NHS England to tackle failing services, says chief
- 3 June 2015
- From the section Health
Whole areas of the NHS in England are being placed in special measures as a way of tackling failing services, the head of the NHS has announced.
NHS England chief executive Simon Stevens said previous attempts to turn around services had been found wanting.
He said the new approach would involve the whole system, including community services and social care, as well as hospitals.
Essex, North Cumbria and most of Devon are the first areas to be tackled.
All have reported significant financial problems and some of the hospitals in the areas are already in the old system of special measures.
Essex, North Cumbria and North, East and West Devon will now be moved formally into the "new success regime".
In a speech to health managers in Liverpool, Mr Stevens said other approaches, including getting rid of chief executives and focusing on failing hospitals, had been "tested to destruction".
Officials from NHS England, Monitor and the NHS Trust Development Authority will be parachuted in to provide enforced support to the areas.
But Mr Stevens said it stopped short of a takeover, with local managers remaining in place.
"Instead of just looking at how the hospital is doing in isolation, we have to look at everything that is available. The idea here is that we are going to collectively, both locally and nationally, bring the full range of flexibilities and say: 'What is our holistic diagnosis as to what needs to change?'
"It recognises that we get the fact that the existing models of trying to sort some of these knotty problems out need to evolve."
The announcement about the success regime received a mixed response.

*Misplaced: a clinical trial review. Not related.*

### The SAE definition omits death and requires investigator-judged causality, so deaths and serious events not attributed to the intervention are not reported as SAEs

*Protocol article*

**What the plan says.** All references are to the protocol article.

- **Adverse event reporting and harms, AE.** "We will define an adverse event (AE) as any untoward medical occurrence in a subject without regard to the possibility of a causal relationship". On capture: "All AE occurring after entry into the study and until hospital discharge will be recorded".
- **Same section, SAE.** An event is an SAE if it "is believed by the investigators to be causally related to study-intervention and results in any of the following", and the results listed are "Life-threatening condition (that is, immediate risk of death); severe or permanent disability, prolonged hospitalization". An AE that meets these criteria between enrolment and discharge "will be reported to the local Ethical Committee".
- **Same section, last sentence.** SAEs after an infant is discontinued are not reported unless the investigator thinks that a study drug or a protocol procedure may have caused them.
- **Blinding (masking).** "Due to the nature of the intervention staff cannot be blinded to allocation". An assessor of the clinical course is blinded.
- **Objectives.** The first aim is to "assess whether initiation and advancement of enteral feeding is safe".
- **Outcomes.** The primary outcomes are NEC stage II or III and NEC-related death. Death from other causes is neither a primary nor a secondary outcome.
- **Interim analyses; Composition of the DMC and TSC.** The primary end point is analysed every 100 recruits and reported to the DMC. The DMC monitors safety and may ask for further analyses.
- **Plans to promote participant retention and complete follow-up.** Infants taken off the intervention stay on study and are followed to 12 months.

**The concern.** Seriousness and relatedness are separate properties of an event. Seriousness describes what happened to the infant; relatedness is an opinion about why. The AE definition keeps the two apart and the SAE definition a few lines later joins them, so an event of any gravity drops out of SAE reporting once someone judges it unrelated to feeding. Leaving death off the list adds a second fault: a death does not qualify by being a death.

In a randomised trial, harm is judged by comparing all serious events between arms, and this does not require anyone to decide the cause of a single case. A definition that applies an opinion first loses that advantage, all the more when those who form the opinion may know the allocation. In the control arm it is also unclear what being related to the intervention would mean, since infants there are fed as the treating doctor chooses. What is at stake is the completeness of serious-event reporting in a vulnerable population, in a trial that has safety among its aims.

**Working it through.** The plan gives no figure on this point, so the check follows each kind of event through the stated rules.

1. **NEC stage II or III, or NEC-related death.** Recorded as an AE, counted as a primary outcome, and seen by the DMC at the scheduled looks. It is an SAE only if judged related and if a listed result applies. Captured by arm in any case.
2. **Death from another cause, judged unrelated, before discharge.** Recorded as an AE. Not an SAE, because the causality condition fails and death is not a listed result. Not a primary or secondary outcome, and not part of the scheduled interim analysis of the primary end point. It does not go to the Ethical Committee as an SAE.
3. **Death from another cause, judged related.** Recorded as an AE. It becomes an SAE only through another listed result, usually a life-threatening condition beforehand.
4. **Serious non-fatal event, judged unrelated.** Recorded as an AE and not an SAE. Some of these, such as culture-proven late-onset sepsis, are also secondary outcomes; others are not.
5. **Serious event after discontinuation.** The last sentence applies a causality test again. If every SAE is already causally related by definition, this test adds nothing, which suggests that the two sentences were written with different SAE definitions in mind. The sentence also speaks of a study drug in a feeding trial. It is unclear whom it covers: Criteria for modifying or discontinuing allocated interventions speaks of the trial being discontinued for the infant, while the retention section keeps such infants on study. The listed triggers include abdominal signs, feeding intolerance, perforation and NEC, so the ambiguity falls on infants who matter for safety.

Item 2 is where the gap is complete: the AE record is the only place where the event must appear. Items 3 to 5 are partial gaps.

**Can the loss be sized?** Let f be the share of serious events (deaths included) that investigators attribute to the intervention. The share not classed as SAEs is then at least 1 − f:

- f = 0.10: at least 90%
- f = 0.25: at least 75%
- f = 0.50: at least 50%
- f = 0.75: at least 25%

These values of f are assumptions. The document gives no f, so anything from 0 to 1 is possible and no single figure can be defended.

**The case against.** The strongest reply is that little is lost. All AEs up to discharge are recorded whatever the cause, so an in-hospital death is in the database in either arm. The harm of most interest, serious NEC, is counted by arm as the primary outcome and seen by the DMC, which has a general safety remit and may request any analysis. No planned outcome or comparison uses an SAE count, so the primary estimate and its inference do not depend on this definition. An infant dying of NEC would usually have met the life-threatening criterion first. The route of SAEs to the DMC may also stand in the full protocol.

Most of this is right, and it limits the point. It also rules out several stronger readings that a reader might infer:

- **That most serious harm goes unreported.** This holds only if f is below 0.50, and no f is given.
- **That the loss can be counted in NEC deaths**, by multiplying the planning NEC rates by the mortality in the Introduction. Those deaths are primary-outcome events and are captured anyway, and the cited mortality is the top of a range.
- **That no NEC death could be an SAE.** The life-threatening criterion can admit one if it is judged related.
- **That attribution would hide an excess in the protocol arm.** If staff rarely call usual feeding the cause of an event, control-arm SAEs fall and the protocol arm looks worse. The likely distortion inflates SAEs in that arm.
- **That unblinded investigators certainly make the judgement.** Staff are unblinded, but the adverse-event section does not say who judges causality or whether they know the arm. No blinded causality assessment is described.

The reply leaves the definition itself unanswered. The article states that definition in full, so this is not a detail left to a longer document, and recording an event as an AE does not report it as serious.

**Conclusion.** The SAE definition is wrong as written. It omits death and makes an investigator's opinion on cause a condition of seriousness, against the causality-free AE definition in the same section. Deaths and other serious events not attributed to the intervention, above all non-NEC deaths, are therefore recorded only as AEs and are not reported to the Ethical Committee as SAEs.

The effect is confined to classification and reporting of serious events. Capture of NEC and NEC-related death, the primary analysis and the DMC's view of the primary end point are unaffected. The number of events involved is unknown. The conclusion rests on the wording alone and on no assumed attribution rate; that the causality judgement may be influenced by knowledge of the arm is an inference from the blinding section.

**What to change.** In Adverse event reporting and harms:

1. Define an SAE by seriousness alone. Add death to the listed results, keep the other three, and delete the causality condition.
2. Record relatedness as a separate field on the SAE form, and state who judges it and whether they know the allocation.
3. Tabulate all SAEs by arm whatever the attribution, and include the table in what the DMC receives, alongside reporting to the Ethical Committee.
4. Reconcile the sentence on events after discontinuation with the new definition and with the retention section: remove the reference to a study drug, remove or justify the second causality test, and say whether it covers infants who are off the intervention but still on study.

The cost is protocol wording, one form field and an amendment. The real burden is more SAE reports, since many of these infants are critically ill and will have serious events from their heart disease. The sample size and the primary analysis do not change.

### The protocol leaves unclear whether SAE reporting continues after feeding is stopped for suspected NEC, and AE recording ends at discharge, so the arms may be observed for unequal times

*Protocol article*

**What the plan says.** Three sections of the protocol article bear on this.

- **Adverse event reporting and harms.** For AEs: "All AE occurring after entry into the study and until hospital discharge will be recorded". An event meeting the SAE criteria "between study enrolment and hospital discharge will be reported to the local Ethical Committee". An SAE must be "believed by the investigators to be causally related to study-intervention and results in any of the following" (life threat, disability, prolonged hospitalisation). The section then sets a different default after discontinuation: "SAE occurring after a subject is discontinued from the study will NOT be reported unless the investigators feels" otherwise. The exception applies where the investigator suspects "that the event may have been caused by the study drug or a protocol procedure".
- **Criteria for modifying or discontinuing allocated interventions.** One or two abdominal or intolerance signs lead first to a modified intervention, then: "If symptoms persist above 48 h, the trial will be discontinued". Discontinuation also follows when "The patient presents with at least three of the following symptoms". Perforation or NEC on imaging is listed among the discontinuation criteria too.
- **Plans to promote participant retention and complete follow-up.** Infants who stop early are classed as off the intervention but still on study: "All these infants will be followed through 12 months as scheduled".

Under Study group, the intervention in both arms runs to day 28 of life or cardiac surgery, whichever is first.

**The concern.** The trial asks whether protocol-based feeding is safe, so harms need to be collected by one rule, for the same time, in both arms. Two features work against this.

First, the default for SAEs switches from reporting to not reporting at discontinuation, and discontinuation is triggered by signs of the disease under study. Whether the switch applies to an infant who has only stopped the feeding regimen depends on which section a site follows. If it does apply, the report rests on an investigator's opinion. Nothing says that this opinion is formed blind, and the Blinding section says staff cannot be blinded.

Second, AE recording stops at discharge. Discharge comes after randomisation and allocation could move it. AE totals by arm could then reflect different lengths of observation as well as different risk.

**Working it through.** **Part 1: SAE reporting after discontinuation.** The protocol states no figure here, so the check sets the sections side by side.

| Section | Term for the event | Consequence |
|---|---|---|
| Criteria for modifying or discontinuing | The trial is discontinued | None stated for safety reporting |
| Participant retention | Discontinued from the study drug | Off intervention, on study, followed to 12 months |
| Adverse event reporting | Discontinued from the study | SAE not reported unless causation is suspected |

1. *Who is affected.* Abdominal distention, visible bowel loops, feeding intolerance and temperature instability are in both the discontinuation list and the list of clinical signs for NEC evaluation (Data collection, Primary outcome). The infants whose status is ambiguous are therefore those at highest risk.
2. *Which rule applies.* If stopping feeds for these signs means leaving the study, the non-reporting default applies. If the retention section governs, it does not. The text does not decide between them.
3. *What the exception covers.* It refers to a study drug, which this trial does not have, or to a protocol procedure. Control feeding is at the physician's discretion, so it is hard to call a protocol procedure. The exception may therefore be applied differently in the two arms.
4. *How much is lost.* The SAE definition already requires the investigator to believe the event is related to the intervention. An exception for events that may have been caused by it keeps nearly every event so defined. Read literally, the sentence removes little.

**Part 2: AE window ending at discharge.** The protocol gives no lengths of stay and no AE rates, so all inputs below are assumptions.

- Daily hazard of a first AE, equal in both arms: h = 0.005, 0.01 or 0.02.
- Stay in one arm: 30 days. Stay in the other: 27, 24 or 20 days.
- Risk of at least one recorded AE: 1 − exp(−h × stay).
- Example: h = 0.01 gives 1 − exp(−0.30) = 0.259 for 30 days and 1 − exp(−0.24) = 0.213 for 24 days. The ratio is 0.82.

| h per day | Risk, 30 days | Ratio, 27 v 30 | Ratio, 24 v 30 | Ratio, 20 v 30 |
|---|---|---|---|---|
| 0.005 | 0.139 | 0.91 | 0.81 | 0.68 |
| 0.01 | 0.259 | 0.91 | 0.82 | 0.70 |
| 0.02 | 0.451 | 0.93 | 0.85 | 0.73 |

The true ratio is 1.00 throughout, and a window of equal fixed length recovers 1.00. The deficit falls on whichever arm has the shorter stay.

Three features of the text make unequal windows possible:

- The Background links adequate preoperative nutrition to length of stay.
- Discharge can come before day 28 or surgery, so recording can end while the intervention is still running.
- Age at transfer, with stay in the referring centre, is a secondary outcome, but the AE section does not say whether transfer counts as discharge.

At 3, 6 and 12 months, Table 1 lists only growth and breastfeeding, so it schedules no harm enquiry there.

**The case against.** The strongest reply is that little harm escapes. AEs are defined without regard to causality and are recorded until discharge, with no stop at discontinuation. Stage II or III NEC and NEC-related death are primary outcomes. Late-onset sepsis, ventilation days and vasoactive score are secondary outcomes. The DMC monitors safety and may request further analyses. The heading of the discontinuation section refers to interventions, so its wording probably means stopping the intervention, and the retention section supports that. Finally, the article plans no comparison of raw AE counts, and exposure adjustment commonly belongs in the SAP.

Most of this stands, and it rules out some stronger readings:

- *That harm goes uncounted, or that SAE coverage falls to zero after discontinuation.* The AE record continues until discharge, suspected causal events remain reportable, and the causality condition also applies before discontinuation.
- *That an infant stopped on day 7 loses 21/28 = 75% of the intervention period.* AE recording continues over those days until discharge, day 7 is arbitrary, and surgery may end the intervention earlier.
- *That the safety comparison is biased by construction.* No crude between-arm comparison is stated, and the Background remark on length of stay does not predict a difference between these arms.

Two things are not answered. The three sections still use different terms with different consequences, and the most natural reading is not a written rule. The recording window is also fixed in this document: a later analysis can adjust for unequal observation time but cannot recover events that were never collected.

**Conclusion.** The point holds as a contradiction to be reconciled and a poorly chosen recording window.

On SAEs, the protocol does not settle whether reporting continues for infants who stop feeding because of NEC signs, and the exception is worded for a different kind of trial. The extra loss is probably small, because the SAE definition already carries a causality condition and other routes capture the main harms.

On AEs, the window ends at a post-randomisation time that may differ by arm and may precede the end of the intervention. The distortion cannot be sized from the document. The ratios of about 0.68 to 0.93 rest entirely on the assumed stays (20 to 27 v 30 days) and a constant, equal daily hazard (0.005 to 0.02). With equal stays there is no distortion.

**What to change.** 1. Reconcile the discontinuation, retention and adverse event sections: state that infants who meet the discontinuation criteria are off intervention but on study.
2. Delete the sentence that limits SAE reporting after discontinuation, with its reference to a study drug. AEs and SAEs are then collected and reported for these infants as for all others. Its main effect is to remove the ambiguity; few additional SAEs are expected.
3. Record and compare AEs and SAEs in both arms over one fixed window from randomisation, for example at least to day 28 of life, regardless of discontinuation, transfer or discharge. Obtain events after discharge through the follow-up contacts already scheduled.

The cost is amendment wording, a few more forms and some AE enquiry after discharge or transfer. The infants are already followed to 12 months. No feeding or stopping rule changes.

Rob Webster, chief executive of the NHS Confederation, which represents trusts, said it was a "positive step" if it brought the expertise and input of the national bodies to work with local leaders on the potential solutions.
But British Medical Association leader Dr Mark Porter said: "The need for this sort of dramatic intervention is likely to increase if the government continues to pursue its drive for yet more efficiencies instead of properly addressing inadequate NHS funding in the face of rising demand."
War on sugar
In a wide-ranging speech to the NHS Confederation conference, Mr Stevens also spoke about the need to do more to tackle obesity.
He pointed to official statistics that show one in five children leaves primary school obese.
In particular, he said, he wanted to see action on sugar. "I make no apology for being lippy on this topic. Rattle the cage and advocate something different. We need to get a big national conversation going about the role of schools, hospitals, local authorities and central government."
But he refused to go as far as backing the introduction of a sugar tax, which has been called for by campaigners.